However, the increased energy yield of longer blades comes at a price. Simply enlarging existing designs would make blades heavier, increasing the load on the turbine, making it operate less efficiently and rendering any gain made from lengthening a blade negligible. As blades become longer, they must also become lighter. This leads to longer, more slender blades, but when blades get thinner it is increasingly difficult to build in sufficient strength and stiffness to stop them bending under the load of the wind (see page 55). Such deflection can lead to blade tips hitting the turbine tower.
To prevent deflection, many blade manufacturers have switched materials from fibreglass to carbon fibre, which is much stiffer, but also more expensive.
Birkemeyer argues that the extra cost of carbon is more than covered by the improved energy yields of longer blades. Rob Sauven, Vestas' vice-president of wind capture systems, says that carbon is a cost-effective material as long as the design of the blade is integrated with the design of the turbine, because the rotor then puts lower loading on the rest of the turbine.
Henrik Stiesdal, chief technology officer of Siemens Wind Power - one of two major blade manufacturers, along with LM Wind Power, to so far resist using carbon in its blades - admits that the material is attractive for blade design. "It has a much higher thickness than fibreglass and a key design driver is the deflection on the blade," says Stiesdal. "But while carbon fibre is three times stiffer than fibreglass, it is also ten times the cost. You pay dearly for that extra thickness. We have found it more economically attractive not to use carbon. We may do in the future."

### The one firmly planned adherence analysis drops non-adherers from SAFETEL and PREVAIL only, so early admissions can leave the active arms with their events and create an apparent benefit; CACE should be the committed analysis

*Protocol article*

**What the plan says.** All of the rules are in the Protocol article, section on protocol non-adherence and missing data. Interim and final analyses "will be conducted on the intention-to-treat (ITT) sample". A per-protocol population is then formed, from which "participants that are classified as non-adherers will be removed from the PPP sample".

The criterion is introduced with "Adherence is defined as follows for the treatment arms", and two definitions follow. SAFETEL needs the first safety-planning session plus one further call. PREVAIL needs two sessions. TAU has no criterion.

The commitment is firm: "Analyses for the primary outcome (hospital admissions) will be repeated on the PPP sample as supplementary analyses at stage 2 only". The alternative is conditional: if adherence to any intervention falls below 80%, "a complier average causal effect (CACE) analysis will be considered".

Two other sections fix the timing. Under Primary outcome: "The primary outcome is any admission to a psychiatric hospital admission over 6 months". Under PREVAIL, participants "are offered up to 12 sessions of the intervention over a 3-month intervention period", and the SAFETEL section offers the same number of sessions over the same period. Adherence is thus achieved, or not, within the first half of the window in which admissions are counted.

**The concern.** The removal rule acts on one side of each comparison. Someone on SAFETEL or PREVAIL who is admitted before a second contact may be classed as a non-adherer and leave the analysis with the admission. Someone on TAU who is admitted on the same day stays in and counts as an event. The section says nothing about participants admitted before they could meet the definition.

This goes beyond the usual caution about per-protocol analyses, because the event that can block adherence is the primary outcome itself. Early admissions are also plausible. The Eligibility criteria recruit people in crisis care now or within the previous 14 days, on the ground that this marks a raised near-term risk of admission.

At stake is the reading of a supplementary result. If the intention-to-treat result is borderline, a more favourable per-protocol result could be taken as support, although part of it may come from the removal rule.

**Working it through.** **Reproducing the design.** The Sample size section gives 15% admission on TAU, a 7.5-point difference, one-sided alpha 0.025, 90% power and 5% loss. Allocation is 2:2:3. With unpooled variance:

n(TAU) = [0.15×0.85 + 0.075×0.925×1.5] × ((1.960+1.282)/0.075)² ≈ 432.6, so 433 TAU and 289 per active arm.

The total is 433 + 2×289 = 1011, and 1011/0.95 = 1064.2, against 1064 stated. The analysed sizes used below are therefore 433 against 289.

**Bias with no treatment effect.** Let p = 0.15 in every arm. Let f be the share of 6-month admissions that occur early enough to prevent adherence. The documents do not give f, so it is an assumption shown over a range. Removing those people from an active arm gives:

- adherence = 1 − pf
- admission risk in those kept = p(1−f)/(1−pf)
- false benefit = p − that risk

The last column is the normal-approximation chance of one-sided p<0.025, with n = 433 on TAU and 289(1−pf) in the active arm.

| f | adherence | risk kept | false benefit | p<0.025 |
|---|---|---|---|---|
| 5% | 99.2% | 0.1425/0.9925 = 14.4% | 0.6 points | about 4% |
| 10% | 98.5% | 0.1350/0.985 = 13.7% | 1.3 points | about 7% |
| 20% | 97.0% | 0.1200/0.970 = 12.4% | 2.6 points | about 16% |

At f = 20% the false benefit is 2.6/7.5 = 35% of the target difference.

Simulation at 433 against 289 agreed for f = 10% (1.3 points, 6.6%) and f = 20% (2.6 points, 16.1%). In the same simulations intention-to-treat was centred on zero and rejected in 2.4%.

Both Siemens and LM have found alternative methods of protecting their longer blades against deflection. Siemens casts its blades in one piece rather than glue them together, which Stiesdal says creates inherently stronger blades. "When you have that advantage you are able to reduce weight to produce a given strength and give stiffness and therefore at the moment we don't need carbon," he says.
LM Wind Power pre-bends its blades forward to counteract deflection, and makes blade sections thicker than its rivals. This thickness, claims Virenfeldt Nielsen, gives them the necessary stiffness, yet they still perform as well under test conditions as thinner blades.
While length improves productivity, it also affects transport issues. When will blades become too large to transport as single pieces and need to be segmented and assembled on site?
Vestas is developing an 80-metre blade for its planned V164 offshore turbine. Transport is not an issue, says Sauven, as it is designed for the offshore market, built by the sea and transported by sea, so segmentation does not need to be considered.
For onshore, meanwhile, Birkemeyer says: "There will be a time for segmented technology." But that time has not yet come as there is no serious demand yet, he adds.Siemens is already developing its own segmented blade but is yet to put it into commercial operation, says Stiesdal. "Predictions for segmented blades have always been wrong," he says. "For our 52-metre blade we ran a segmented project but ditched it as we decided it wasn't necessary. That's in our technology portfolio, so we could produce it tomorrow if we wanted, but so far there has not been a business case that justified it - segmented blades will always be heavier and more expensive."
When onshore blades go beyond lengths of 75 metres may be the time for segmentation, says Birkemeyer. So, how long does the industry think blades can get? Sauven says that in his 25-years' experience, successive claims that the maximum length of a blade has been reached have always been proved wrong. "There's never been a technical limit, just purely the limit of what is the most cost-effective length for a blade."